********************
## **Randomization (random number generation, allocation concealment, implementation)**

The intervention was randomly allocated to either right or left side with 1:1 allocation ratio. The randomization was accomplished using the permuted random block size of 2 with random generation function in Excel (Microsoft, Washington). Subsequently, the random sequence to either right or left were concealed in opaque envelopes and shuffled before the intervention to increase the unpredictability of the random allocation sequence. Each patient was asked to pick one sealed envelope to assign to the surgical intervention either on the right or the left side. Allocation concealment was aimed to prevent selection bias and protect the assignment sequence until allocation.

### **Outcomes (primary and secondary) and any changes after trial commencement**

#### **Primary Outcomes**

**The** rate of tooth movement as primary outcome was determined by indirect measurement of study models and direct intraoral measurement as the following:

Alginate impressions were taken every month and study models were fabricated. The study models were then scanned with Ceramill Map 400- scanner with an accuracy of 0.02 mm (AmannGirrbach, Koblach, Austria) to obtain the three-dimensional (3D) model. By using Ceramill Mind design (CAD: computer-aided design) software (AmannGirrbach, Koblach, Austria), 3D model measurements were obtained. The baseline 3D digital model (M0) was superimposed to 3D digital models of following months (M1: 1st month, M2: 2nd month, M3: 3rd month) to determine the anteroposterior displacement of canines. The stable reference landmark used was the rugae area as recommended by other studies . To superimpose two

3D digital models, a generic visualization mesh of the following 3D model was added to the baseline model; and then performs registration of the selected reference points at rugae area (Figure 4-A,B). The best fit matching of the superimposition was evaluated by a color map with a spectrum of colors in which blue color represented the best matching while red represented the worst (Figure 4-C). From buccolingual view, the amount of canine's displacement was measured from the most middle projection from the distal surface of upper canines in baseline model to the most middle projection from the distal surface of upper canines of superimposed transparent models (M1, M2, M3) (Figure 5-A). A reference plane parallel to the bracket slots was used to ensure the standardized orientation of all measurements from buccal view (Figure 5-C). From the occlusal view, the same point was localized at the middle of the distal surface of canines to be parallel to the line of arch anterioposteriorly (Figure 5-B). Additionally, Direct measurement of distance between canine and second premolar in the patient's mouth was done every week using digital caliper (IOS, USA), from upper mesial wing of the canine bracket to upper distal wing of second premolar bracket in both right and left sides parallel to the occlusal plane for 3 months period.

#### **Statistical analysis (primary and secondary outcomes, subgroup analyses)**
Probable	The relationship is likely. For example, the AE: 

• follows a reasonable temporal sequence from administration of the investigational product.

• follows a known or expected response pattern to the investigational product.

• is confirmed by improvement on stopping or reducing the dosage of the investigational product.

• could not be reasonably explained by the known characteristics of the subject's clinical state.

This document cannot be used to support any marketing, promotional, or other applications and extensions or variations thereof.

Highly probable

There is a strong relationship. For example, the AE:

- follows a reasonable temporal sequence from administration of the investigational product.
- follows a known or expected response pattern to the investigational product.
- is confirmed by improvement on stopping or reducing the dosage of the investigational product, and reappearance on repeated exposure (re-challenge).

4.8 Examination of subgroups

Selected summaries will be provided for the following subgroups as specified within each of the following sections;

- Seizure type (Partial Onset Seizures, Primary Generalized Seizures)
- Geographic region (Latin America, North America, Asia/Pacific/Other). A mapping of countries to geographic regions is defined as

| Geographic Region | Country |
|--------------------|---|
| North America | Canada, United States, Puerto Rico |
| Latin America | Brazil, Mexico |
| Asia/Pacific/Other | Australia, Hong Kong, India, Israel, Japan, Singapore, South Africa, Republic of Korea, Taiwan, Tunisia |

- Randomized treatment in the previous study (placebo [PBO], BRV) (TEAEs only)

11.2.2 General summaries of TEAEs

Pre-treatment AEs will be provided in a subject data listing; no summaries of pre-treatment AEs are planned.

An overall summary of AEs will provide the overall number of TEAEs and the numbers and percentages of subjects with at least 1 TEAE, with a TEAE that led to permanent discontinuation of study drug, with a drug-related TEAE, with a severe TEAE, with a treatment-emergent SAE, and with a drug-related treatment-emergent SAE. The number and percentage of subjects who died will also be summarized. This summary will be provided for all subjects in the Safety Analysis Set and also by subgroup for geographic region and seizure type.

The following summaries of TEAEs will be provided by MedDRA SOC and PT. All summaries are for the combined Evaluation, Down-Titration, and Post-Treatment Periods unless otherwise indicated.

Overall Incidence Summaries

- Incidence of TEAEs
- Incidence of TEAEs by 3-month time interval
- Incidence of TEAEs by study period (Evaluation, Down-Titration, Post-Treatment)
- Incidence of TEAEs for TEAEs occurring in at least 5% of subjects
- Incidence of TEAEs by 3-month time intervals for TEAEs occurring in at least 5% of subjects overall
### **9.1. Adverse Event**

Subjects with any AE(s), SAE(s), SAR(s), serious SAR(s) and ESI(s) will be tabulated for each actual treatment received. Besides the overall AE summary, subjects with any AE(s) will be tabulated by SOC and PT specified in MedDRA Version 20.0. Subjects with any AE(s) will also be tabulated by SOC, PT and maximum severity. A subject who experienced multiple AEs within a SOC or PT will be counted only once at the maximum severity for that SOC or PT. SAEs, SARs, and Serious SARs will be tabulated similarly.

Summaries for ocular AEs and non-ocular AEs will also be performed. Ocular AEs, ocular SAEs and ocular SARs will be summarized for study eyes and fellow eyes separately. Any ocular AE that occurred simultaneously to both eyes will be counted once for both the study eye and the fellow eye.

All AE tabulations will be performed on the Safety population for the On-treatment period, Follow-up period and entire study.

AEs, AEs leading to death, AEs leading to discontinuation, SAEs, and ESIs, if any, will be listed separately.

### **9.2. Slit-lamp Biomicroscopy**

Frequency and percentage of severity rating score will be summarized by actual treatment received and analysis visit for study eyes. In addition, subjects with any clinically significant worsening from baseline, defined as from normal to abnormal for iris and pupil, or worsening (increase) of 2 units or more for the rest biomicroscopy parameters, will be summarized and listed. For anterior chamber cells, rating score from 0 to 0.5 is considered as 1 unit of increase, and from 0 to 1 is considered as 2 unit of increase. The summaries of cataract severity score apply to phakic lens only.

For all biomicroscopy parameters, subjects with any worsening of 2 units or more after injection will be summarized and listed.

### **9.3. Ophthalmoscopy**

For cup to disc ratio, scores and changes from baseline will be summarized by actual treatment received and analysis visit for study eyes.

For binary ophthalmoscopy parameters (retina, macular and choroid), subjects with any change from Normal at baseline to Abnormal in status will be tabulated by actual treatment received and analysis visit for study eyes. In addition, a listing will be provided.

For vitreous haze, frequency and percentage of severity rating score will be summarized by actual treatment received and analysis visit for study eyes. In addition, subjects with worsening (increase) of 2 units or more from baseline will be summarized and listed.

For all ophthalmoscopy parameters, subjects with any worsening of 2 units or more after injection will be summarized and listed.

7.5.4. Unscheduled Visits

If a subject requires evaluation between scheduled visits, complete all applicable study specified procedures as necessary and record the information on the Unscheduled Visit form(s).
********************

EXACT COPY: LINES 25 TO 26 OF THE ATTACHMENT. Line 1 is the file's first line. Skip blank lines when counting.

|--------------------|---|
| North America | Canada, United States, Puerto Rico |